After eleven days of housekeeping in New Orleans, we were obliged to depart, having been fortunate enough to secure berths in a capital boat which started northwards on the 6th of May. The slaves in our temporary abode had served us intelligently and well. Wishing to see what they could do, we did not give any orders about our table. We were rarely at home at dinner; but our breakfasts and occasional dinners were more luxurious than if we had provided for ourselves. Excellent coffee, French bread, radishes, and strawberries at breakfast; and at dinner, broth, fowls, beef-steak, with peas, young asparagus, salad, new potatoes, and spinach, all well cooked; claret at dinner, and coffee worthy of Paris after it,—this was the kind of provision with which we were favoured. Every thing was done to make us cool. The beds were literally as hard as the floor. We had a bath of the coldest water prepared morning and night: all the doors and windows were kept open, and the curtains drawn, to establish draughts and keep out the sun. There was ice in the water jug; ice on the lump of butter; ice in the wine glass; and ice cream for dessert.
Abroad, all was, as in every other American city, hospitality and gaiety. I had rather dreaded the visit to New Orleans, and went more from a sense of duty than from inclination. A friendship that I formed there, though already eclipsed by death, left me no feeling but rejoicing that I had gone: and I also learned much that was useful in helping me to interpret some things which met my observation both previously and subsequently. But my strongest impression of New Orleans is, that while it affords an instructive study, and yields some enjoyment to a stranger, it is the last place in which men are gathered together where one who prizes his Humanity would wish to live.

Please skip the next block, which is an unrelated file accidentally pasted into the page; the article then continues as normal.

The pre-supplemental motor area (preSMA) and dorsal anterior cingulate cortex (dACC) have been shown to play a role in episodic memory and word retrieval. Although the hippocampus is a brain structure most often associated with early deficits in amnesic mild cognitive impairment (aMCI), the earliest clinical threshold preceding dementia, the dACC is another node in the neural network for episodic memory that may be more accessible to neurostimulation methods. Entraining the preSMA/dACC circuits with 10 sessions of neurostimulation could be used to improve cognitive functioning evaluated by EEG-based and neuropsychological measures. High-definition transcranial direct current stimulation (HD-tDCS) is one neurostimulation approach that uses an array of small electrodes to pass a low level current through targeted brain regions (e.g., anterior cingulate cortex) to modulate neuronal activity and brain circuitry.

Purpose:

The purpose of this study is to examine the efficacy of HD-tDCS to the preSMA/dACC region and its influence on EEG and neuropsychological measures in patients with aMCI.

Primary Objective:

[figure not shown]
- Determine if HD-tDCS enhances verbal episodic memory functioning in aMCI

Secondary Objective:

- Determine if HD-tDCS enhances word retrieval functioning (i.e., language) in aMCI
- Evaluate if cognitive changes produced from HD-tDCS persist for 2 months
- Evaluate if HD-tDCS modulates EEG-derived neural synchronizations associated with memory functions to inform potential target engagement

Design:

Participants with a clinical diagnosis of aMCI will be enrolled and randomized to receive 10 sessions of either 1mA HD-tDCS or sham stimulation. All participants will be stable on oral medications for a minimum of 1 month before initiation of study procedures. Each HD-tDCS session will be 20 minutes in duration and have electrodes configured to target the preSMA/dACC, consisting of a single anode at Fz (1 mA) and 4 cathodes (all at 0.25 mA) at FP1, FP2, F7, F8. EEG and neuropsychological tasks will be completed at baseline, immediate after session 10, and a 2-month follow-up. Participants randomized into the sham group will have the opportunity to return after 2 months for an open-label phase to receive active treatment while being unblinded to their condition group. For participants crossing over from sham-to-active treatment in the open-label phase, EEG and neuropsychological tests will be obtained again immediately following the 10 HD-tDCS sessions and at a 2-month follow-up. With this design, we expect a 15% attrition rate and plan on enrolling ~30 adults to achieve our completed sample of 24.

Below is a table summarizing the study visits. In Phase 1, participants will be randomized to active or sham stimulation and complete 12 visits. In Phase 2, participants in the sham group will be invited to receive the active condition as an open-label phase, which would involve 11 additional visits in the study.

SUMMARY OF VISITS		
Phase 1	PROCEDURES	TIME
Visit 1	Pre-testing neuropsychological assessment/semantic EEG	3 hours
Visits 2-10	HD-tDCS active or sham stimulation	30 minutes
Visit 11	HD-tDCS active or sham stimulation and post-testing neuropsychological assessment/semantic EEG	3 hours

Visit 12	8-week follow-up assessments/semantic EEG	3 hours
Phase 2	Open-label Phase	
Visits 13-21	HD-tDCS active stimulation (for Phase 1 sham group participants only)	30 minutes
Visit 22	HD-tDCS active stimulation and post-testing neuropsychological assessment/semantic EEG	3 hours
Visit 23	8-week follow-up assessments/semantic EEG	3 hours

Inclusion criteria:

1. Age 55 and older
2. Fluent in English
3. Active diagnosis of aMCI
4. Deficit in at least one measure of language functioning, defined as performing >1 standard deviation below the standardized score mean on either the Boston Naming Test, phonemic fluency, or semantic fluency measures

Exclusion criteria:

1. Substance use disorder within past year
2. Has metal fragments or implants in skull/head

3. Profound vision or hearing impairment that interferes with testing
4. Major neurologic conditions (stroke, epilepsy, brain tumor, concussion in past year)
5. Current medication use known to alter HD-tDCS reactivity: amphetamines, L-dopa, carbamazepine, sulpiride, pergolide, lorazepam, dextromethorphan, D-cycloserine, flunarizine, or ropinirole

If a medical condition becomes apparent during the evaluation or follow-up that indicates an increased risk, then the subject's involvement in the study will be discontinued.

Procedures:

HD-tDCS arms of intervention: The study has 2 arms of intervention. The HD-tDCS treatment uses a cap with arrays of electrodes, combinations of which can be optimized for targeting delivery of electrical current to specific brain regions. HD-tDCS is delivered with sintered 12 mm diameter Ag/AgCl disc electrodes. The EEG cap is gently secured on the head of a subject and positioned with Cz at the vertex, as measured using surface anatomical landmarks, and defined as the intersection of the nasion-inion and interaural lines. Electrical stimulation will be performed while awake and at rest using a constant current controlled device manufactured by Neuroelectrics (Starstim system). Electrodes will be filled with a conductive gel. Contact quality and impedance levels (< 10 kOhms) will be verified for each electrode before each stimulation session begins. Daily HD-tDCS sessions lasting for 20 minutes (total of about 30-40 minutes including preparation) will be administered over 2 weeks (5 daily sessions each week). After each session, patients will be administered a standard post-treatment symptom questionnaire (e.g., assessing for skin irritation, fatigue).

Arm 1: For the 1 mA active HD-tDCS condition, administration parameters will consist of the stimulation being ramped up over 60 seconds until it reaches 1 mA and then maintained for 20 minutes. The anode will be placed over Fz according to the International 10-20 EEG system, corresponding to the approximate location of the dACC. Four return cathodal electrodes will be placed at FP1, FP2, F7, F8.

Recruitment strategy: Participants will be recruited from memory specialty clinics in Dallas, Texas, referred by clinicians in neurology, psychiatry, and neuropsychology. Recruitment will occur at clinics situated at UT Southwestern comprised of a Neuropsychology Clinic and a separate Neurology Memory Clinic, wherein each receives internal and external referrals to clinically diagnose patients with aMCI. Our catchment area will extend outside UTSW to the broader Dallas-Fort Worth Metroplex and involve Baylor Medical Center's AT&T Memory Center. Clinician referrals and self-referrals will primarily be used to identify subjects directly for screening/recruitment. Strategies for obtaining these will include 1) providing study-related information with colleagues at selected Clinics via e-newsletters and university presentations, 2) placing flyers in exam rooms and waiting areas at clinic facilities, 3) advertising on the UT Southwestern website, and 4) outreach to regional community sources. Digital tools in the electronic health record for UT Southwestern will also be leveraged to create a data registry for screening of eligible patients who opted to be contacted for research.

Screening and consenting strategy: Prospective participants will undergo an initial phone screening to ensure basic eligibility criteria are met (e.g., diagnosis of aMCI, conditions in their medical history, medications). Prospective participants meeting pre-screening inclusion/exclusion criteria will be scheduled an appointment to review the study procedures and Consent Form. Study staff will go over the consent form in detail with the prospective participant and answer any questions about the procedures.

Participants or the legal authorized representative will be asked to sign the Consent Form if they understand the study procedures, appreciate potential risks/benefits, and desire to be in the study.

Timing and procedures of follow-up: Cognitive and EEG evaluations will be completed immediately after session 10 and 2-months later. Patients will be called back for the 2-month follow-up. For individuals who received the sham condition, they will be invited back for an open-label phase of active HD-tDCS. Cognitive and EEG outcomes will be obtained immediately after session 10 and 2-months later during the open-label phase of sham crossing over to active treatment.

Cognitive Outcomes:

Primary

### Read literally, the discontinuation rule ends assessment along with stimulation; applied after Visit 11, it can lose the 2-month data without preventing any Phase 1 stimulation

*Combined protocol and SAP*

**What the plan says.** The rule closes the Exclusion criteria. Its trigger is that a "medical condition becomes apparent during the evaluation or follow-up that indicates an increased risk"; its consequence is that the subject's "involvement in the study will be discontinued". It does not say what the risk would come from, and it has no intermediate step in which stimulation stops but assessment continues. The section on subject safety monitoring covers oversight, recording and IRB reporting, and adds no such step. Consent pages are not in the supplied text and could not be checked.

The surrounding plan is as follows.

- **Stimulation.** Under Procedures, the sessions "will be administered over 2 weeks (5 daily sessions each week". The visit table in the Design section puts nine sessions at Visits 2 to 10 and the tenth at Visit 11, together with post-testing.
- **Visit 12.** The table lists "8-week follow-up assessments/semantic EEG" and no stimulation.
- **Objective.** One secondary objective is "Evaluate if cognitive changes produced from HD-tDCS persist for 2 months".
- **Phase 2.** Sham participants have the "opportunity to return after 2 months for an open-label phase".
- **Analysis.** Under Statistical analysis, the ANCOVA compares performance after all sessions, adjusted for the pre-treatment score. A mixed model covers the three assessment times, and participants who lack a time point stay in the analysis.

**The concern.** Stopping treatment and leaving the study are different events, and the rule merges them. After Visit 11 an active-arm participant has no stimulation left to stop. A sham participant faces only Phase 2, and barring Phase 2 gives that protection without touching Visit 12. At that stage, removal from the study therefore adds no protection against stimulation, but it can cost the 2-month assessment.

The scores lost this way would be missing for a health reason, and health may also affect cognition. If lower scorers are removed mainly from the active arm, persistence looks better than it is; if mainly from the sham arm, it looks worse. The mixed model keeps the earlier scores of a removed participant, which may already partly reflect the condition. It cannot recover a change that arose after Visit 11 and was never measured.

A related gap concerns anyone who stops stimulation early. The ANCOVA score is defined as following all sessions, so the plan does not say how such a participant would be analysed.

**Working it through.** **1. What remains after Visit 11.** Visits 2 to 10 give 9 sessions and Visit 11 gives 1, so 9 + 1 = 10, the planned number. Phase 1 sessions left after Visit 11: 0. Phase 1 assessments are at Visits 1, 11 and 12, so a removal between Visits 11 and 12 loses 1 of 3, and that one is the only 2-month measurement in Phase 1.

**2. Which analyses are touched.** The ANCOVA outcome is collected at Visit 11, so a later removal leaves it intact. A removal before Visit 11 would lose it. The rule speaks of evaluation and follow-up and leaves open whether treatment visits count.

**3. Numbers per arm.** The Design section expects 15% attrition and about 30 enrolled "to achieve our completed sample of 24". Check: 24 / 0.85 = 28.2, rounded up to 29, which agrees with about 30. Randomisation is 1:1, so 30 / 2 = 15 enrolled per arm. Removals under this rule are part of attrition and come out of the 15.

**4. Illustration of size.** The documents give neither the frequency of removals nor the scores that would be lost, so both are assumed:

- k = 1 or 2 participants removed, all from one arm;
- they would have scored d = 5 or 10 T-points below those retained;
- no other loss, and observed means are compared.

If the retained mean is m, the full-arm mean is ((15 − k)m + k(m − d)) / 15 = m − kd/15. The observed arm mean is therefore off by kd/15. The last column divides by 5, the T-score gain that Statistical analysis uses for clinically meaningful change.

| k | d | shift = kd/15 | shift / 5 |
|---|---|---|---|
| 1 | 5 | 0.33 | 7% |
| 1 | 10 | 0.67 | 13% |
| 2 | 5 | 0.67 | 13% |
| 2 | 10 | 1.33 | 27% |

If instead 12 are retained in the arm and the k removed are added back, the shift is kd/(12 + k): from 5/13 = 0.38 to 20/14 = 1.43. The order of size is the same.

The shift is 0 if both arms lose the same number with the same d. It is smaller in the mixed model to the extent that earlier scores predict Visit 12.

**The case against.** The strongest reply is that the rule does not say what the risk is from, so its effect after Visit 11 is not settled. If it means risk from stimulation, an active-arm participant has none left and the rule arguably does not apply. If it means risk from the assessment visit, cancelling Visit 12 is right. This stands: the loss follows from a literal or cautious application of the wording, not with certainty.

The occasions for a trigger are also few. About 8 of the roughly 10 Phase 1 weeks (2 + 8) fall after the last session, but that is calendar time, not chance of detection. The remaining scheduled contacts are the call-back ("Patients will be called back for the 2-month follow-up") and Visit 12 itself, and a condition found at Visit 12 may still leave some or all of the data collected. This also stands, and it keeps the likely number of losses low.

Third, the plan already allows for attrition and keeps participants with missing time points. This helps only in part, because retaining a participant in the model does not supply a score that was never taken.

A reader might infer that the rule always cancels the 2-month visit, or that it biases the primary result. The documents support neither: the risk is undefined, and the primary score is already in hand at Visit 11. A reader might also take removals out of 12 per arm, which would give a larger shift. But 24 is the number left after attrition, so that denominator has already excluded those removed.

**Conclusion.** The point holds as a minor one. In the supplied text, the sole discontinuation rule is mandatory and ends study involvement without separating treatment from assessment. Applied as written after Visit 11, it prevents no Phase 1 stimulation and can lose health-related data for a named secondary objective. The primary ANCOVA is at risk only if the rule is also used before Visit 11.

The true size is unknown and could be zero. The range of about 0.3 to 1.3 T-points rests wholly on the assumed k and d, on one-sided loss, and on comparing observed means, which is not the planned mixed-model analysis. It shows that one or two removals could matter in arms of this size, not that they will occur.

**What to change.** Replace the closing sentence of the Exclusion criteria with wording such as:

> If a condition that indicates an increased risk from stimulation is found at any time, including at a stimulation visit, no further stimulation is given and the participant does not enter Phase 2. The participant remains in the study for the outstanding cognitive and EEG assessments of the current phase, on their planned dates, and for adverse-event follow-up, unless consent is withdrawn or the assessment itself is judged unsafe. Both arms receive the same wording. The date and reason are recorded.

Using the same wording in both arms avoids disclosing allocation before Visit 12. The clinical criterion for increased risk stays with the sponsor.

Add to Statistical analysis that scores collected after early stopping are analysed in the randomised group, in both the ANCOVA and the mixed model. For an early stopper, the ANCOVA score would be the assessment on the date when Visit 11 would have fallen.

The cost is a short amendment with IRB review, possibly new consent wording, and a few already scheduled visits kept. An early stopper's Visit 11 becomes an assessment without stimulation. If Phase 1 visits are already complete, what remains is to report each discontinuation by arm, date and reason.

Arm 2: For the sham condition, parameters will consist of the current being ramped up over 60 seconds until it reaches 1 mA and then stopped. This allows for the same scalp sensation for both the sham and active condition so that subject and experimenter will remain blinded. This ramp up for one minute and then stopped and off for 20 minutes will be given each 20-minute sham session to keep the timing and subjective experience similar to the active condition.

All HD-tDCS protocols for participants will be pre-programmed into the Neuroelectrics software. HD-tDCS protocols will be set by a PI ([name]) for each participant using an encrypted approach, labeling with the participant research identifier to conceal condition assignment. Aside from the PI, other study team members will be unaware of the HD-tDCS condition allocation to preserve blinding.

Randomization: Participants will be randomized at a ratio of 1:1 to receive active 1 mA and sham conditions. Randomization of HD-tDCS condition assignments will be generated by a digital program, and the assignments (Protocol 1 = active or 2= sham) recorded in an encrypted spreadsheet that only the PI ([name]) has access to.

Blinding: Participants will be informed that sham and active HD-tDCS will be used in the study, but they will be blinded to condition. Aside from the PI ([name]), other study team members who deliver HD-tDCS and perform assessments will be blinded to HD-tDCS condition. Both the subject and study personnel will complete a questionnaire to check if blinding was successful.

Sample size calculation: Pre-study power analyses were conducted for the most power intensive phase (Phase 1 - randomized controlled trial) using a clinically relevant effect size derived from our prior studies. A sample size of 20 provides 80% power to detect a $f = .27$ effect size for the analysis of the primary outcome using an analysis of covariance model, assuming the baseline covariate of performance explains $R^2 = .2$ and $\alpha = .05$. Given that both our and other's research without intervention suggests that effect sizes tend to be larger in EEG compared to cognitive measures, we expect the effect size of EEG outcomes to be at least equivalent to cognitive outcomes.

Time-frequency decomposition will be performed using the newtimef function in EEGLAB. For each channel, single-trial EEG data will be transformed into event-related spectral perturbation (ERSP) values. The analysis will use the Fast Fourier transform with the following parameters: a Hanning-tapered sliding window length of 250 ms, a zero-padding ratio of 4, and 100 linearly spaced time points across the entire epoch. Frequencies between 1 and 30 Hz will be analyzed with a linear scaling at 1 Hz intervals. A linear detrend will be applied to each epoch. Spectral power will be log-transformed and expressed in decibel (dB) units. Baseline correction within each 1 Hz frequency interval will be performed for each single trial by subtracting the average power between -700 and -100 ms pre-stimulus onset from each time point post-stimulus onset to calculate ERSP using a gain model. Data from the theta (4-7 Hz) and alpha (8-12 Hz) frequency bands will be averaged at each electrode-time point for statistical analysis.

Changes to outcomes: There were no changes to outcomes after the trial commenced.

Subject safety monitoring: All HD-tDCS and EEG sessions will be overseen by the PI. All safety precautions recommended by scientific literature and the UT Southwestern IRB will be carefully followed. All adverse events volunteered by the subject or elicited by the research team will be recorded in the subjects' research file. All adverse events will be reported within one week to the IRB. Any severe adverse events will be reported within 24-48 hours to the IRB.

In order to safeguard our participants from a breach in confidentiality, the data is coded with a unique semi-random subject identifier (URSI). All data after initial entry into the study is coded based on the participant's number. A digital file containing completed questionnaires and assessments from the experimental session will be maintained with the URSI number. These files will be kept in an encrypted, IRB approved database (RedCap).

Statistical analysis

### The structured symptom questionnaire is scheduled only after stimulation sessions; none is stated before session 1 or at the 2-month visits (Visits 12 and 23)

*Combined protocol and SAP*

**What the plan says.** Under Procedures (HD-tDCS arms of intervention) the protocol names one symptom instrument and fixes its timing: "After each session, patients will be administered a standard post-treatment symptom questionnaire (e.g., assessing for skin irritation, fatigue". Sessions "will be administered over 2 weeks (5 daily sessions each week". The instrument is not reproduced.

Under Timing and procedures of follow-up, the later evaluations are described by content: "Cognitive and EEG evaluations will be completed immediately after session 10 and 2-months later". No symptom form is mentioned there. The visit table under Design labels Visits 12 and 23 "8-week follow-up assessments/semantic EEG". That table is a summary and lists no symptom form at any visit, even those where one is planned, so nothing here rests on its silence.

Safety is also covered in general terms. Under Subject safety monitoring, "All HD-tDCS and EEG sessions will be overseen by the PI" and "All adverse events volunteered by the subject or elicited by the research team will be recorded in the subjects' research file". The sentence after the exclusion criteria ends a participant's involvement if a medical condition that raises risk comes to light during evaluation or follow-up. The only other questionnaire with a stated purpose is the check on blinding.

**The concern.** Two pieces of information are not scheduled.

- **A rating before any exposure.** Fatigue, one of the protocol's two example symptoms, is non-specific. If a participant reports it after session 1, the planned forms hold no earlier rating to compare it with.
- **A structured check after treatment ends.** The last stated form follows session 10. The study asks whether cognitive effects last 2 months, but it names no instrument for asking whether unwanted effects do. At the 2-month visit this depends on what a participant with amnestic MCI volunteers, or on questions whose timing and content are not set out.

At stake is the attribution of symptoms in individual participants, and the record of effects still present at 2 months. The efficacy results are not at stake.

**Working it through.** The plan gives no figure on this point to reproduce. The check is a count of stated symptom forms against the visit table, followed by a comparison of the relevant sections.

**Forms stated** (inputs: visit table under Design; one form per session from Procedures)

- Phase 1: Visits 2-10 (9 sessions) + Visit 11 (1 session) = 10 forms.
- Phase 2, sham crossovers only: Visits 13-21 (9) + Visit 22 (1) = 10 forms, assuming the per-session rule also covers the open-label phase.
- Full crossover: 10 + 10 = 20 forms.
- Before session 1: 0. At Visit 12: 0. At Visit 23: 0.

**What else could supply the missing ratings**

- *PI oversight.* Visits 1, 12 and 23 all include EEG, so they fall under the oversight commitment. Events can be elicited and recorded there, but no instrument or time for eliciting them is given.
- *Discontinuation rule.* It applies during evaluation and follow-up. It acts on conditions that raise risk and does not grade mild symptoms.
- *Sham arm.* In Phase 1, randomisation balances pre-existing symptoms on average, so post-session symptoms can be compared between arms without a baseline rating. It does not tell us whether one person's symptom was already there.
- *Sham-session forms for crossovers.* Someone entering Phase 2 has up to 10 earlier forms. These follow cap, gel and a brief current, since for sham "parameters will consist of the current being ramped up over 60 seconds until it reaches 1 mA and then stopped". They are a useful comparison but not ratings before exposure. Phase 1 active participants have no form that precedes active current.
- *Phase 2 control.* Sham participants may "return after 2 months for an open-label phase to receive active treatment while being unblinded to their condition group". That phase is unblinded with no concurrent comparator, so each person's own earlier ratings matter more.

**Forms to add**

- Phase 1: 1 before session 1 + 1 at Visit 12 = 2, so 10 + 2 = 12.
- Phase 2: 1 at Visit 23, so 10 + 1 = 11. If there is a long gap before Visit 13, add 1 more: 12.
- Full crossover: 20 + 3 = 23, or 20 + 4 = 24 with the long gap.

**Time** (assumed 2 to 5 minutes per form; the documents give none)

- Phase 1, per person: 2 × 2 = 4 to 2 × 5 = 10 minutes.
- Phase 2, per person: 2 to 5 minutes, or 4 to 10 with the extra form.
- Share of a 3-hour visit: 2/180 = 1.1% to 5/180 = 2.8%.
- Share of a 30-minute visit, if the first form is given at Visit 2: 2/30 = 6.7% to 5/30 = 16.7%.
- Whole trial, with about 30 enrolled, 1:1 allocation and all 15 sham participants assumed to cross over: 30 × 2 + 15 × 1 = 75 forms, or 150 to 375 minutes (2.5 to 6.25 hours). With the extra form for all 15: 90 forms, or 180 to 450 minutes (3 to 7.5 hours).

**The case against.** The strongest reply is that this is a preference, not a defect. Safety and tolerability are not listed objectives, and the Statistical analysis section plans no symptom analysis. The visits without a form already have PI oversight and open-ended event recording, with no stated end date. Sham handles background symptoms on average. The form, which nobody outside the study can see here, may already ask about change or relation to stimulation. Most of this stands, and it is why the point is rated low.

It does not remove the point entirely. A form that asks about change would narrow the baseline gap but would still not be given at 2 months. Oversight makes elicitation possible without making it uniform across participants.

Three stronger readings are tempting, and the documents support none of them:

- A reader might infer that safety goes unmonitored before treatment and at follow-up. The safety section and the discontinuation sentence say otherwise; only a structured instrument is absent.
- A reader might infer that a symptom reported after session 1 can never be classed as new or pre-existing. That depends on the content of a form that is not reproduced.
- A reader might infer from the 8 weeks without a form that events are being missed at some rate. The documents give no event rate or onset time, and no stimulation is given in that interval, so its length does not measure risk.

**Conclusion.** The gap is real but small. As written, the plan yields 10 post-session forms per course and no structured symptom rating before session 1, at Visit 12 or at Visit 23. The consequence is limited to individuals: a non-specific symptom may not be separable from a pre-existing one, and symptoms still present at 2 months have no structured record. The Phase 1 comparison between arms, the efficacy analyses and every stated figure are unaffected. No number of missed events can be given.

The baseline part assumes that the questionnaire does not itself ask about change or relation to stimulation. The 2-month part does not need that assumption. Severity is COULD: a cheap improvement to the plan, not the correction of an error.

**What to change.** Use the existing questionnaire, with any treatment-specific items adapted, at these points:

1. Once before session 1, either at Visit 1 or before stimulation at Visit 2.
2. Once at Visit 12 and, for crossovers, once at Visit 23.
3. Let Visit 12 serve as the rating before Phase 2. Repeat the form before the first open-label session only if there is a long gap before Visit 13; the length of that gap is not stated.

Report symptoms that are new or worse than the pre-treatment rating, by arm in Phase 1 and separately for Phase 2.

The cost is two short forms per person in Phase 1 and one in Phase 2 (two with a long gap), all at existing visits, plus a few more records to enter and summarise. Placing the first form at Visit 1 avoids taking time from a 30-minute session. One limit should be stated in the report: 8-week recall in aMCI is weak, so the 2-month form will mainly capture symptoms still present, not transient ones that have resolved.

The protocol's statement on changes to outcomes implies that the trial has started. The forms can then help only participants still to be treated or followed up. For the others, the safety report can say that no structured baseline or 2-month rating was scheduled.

“Society in America,” vol. ii., p. 179.
“Society in America.” Vol. ii., p 326.
Creole means native. French and American Creoles are natives of French and American extraction.